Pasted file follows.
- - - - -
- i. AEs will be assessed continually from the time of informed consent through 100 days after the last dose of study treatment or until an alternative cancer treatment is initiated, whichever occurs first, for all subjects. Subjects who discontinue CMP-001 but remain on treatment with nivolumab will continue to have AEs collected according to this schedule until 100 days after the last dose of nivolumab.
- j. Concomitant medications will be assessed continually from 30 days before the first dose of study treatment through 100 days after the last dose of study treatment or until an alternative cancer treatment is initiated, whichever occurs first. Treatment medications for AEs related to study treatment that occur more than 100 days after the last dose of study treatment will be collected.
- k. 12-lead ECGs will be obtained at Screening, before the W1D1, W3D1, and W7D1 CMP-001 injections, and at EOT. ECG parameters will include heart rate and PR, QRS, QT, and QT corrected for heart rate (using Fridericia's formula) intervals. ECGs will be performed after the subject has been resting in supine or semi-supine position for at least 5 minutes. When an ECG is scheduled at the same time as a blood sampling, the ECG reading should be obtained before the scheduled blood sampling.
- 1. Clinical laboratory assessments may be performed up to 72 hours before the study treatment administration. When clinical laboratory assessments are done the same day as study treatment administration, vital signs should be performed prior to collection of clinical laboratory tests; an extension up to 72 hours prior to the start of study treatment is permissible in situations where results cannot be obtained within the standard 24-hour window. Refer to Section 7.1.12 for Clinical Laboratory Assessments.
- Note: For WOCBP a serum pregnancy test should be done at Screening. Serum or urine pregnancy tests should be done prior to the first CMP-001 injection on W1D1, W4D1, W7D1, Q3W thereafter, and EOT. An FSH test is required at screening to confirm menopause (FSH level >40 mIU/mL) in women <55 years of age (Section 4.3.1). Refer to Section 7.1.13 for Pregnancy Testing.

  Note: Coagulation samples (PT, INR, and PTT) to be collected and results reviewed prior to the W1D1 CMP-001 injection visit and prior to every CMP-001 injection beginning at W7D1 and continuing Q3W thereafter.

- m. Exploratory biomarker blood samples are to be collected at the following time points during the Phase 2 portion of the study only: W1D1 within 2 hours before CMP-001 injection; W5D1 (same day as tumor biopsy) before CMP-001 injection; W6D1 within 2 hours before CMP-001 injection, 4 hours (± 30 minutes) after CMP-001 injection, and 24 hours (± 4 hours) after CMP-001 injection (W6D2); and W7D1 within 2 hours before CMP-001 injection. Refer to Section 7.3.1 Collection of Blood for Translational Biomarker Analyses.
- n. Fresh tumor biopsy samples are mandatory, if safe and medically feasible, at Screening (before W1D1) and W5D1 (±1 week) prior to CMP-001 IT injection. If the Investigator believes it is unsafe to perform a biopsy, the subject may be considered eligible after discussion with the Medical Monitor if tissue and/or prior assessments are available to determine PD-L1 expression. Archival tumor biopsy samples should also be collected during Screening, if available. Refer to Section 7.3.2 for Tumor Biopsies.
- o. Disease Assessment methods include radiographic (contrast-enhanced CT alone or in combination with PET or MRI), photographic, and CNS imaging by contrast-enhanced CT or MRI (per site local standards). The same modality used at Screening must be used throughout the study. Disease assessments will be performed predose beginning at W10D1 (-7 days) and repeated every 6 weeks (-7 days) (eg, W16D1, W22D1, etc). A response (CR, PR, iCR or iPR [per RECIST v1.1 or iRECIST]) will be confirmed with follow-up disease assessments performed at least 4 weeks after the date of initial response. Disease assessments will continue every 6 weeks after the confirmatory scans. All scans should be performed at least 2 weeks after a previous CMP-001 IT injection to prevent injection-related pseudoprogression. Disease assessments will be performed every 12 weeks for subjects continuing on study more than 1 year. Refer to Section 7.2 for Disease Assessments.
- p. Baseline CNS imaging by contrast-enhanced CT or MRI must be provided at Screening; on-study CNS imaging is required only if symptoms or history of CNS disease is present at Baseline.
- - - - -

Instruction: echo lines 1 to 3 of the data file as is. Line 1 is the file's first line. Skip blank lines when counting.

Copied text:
- i. AEs will be assessed continually from the time of informed consent through 100 days after the last dose of study treatment or until an alternative cancer treatment is initiated, whichever occurs first, for all subjects. Subjects who discontinue CMP-001 but remain on treatment with nivolumab will continue to have AEs collected according to this schedule until 100 days after the last dose of nivolumab.
- j. Concomitant medications will be assessed continually from 30 days before the first dose of study treatment through 100 days after the last dose of study treatment or until an alternative cancer treatment is initiated, whichever occurs first. Treatment medications for AEs related to study treatment that occur more than 100 days after the last dose of study treatment will be collected.
- k. 12-lead ECGs will be obtained at Screening, before the W1D1, W3D1, and W7D1 CMP-001 injections, and at EOT. ECG parameters will include heart rate and PR, QRS, QT, and QT corrected for heart rate (using Fridericia's formula) intervals. ECGs will be performed after the subject has been resting in supine or semi-supine position for at least 5 minutes. When an ECG is scheduled at the same time as a blood sampling, the ECG reading should be obtained before the scheduled blood sampling.